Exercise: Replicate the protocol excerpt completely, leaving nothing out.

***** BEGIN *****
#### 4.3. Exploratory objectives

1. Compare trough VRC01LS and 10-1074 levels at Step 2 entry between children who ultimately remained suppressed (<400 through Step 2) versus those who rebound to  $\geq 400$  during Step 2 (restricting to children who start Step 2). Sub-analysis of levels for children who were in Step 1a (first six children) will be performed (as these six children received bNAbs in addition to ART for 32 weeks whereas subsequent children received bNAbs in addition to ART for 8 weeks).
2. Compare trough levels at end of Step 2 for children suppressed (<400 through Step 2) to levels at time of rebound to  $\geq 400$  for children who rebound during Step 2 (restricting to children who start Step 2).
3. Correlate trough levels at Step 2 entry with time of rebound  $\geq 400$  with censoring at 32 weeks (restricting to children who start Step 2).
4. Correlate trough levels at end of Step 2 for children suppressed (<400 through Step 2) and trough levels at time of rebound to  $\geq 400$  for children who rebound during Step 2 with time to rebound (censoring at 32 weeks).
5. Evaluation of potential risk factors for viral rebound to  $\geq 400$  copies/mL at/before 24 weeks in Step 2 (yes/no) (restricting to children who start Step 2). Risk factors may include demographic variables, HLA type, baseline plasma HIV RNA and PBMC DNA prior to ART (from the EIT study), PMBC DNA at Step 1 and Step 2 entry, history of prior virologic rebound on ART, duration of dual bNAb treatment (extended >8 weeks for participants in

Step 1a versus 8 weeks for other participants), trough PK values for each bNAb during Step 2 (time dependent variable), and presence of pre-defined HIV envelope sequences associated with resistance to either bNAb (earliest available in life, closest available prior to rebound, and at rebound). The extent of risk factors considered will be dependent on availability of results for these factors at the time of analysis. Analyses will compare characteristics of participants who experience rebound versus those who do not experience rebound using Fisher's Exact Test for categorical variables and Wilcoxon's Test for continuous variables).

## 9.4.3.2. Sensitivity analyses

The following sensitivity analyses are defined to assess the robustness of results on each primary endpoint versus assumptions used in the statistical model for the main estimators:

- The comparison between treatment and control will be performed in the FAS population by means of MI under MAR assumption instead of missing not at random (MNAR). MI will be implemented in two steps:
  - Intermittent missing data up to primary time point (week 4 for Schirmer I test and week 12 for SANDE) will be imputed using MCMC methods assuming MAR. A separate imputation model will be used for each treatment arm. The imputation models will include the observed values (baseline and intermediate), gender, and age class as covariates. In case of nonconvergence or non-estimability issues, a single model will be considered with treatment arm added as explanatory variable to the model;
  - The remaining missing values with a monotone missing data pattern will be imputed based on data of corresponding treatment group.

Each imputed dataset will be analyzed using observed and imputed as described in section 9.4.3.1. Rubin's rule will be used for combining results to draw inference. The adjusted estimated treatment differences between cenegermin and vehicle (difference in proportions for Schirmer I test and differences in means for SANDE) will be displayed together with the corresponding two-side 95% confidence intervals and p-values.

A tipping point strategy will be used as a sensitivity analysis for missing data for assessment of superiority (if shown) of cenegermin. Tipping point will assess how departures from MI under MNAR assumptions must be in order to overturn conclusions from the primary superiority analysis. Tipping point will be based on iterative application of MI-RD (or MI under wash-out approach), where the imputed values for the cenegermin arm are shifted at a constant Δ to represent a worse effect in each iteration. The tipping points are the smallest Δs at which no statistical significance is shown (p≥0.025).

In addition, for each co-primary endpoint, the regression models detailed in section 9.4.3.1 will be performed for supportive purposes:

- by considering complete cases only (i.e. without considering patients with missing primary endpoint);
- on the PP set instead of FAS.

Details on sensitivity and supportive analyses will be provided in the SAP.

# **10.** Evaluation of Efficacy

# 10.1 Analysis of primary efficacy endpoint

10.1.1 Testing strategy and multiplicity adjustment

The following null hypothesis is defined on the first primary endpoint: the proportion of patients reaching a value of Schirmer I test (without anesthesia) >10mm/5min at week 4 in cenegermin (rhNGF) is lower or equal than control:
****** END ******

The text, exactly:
#### 4.3. Exploratory objectives

1. Compare trough VRC01LS and 10-1074 levels at Step 2 entry between children who ultimately remained suppressed (<400 through Step 2) versus those who rebound to  $\geq 400$  during Step 2 (restricting to children who start Step 2). Sub-analysis of levels for children who were in Step 1a (first six children) will be performed (as these six children received bNAbs in addition to ART for 32 weeks whereas subsequent children received bNAbs in addition to ART for 8 weeks).
2. Compare trough levels at end of Step 2 for children suppressed (<400 through Step 2) to levels at time of rebound to  $\geq 400$  for children who rebound during Step 2 (restricting to children who start Step 2).
3. Correlate trough levels at Step 2 entry with time of rebound  $\geq 400$  with censoring at 32 weeks (restricting to children who start Step 2).
4. Correlate trough levels at end of Step 2 for children suppressed (<400 through Step 2) and trough levels at time of rebound to  $\geq 400$  for children who rebound during Step 2 with time to rebound (censoring at 32 weeks).
5. Evaluation of potential risk factors for viral rebound to  $\geq 400$  copies/mL at/before 24 weeks in Step 2 (yes/no) (restricting to children who start Step 2). Risk factors may include demographic variables, HLA type, baseline plasma HIV RNA and PBMC DNA prior to ART (from the EIT study), PMBC DNA at Step 1 and Step 2 entry, history of prior virologic rebound on ART, duration of dual bNAb treatment (extended >8 weeks for participants in

Step 1a versus 8 weeks for other participants), trough PK values for each bNAb during Step 2 (time dependent variable), and presence of pre-defined HIV envelope sequences associated with resistance to either bNAb (earliest available in life, closest available prior to rebound, and at rebound). The extent of risk factors considered will be dependent on availability of results for these factors at the time of analysis. Analyses will compare characteristics of participants who experience rebound versus those who do not experience rebound using Fisher's Exact Test for categorical variables and Wilcoxon's Test for continuous variables).

## 9.4.3.2. Sensitivity analyses

The following sensitivity analyses are defined to assess the robustness of results on each primary endpoint versus assumptions used in the statistical model for the main estimators:

- The comparison between treatment and control will be performed in the FAS population by means of MI under MAR assumption instead of missing not at random (MNAR). MI will be implemented in two steps:
  - Intermittent missing data up to primary time point (week 4 for Schirmer I test and week 12 for SANDE) will be imputed using MCMC methods assuming MAR. A separate imputation model will be used for each treatment arm. The imputation models will include the observed values (baseline and intermediate), gender, and age class as covariates. In case of nonconvergence or non-estimability issues, a single model will be considered with treatment arm added as explanatory variable to the model;
  - The remaining missing values with a monotone missing data pattern will be imputed based on data of corresponding treatment group.

Each imputed dataset will be analyzed using observed and imputed as described in section 9.4.3.1. Rubin's rule will be used for combining results to draw inference. The adjusted estimated treatment differences between cenegermin and vehicle (difference in proportions for Schirmer I test and differences in means for SANDE) will be displayed together with the corresponding two-side 95% confidence intervals and p-values.

A tipping point strategy will be used as a sensitivity analysis for missing data for assessment of superiority (if shown) of cenegermin. Tipping point will assess how departures from MI under MNAR assumptions must be in order to overturn conclusions from the primary superiority analysis. Tipping point will be based on iterative application of MI-RD (or MI under wash-out approach), where the imputed values for the cenegermin arm are shifted at a constant Δ to represent a worse effect in each iteration. The tipping points are the smallest Δs at which no statistical significance is shown (p≥0.025).

In addition, for each co-primary endpoint, the regression models detailed in section 9.4.3.1 will be performed for supportive purposes:

- by considering complete cases only (i.e. without considering patients with missing primary endpoint);
- on the PP set instead of FAS.

Details on sensitivity and supportive analyses will be provided in the SAP.

# **10.** Evaluation of Efficacy

# 10.1 Analysis of primary efficacy endpoint

10.1.1 Testing strategy and multiplicity adjustment

The following null hypothesis is defined on the first primary endpoint: the proportion of patients reaching a value of Schirmer I test (without anesthesia) >10mm/5min at week 4 in cenegermin (rhNGF) is lower or equal than control: